All of the signs are that 2013 will stretch risk and compliance functions further still. A number of regulatory changes will move to the implementation phase while others are being delayed, argued over and interpreted on a jurisdiction-by-jurisdiction basis. 2013 may well prove to be the ultimate juggling act for compliance officers as they advise on and oversee fundamental reforms within their firms while managing the external regulatory issues.
To increase the chances of a successful 2013 compliance officers should assess the following:
- 1. Preparedness for the new UK regulatory regime
- 2. Compliance coordination
- 3. FATCA
- 4. Data protection
- 5. Culture
Firms with authorized business in the UK should already be aware whether they will be regulated by the Financial Conduct Authority (FCA) alone or jointly with the Prudential Regulation Authority (PRA) from April 2013. The legal "cut-over" has been designed to minimize the immediate changes. While this should ease the transition it does, by definition store up even more change for later on in 2013.
There are two key areas in particular for firms to consider. The first is grandfathering of employees into the new regime. If it has not already happened, firms would be well advised to build and maintain a single central record of all employees in all parts of the group. This is particularly true of international groups where employees may hold a number of directorships and/or registrations in a number of different legal entities in a number of different jurisdictions.
The other key area is that new regulators will have the power of "direction" over the holding companies of authorized firms. It is a distinct change to the approach to regulation in the UK that the FCA and PRA are to be given the power to look at non-authorised UK bodies and parent entity individuals across borders. UK compliance officers need to ensure that all UK and overseas entities likely to be affected are fully aware of the planned reach of the new regulatory regime.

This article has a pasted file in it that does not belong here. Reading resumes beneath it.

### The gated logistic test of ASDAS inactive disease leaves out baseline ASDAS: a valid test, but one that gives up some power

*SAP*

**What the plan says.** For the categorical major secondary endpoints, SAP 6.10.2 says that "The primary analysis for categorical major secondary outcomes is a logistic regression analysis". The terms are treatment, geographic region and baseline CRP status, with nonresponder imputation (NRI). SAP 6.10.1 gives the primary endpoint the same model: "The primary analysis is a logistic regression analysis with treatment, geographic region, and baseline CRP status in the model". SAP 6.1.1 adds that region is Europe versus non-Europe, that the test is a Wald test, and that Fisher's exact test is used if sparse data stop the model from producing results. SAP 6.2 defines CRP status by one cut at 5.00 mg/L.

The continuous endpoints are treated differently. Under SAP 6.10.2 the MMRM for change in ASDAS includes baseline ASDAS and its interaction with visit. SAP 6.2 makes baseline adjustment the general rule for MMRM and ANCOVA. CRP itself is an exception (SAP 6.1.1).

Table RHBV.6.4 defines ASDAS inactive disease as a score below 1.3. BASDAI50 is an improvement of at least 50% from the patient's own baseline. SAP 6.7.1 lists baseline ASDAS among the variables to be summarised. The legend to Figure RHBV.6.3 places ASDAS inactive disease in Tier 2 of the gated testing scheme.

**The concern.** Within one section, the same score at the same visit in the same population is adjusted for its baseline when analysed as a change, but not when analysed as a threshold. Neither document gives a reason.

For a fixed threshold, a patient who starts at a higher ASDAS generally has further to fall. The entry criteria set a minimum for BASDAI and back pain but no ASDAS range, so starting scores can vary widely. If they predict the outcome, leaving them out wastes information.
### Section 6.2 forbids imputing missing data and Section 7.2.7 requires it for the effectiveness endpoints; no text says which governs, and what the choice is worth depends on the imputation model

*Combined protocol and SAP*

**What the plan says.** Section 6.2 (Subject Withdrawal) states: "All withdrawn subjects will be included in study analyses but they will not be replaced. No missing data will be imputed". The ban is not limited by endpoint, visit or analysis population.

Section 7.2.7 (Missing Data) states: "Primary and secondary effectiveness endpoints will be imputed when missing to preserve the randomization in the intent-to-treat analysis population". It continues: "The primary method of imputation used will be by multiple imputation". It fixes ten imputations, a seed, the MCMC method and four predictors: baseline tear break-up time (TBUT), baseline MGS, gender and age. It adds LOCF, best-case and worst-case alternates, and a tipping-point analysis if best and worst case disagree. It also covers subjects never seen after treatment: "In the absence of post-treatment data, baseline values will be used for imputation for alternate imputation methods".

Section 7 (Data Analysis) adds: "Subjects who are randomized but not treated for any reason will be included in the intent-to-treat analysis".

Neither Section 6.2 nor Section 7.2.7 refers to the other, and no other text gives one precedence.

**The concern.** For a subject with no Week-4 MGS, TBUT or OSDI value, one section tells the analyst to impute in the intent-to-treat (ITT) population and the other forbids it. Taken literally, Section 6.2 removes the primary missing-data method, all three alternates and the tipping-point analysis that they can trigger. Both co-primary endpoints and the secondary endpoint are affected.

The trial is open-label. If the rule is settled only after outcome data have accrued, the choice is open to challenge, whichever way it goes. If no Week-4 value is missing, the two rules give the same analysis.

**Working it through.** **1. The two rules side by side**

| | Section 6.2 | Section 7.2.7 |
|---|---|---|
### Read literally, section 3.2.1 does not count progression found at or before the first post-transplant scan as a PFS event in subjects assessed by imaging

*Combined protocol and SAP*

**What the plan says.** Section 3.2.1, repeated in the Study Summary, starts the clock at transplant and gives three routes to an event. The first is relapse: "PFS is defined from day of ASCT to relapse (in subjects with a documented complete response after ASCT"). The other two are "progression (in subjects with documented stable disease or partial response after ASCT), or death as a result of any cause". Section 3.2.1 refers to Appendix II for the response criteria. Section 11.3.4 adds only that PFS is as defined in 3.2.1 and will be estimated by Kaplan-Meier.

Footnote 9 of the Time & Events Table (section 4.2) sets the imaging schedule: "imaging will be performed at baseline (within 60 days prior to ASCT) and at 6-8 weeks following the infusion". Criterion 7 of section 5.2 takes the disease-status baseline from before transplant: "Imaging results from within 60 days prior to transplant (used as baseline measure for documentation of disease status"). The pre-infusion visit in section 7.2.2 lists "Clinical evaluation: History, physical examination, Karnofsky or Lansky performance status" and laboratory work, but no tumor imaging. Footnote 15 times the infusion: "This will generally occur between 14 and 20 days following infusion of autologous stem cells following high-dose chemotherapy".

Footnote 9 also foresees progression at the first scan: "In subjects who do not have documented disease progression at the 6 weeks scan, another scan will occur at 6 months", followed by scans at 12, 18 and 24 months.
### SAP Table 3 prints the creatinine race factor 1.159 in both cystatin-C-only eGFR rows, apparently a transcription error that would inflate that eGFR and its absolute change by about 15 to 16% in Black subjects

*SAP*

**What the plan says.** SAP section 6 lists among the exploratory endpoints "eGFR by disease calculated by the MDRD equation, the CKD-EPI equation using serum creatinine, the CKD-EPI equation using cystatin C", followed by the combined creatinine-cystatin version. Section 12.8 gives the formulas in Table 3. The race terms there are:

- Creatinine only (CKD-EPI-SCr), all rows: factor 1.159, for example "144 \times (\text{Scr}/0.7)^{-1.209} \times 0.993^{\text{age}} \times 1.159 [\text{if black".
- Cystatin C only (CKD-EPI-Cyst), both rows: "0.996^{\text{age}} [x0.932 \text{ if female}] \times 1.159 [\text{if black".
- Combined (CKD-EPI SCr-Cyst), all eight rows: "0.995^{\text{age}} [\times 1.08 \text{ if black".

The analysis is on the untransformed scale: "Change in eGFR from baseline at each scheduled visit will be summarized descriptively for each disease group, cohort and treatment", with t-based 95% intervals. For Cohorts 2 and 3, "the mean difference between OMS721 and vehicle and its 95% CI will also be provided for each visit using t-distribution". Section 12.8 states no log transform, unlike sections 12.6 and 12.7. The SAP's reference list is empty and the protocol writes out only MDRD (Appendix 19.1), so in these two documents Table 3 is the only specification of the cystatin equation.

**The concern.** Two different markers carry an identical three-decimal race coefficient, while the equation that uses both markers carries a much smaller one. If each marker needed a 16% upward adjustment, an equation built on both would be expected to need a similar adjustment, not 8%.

It is an accepted universal truth that the benefits of a strong working relationship between firms and regulators are manifest and well worth the investment from both sides. This is even more pertinent when managing the compliance and regulatory relationships in an international firm when the information flows, lines of communication and authorizations may be at a number of different levels and across multiple borders.
Firms would be well advised to build the infrastructure needed to exercise central control over both regulatory relationship management and information flows to and from regulators, but that control must take into account all applicable rules and requirements in all the jurisdictions in which a firm operates.
Developing best practice is for the firm to have a central point for all regulatory relations and to coordinate and track all major information flows. This does not refer to the regular electronic position reporting of information flows, but rather to visits, one-off information requests, senior manager meetings and lobbying, either in person or by responding to consultations.
Being able to aggregate the fact that several different regulators are all asking about the same issue in several jurisdictions, for instance, could give a valuable insight into a developing regulatory concern. With information flowing the other way, group compliance would be able to inform local compliance functions about a significant issue elsewhere in the world of which local regulators may need to be made aware.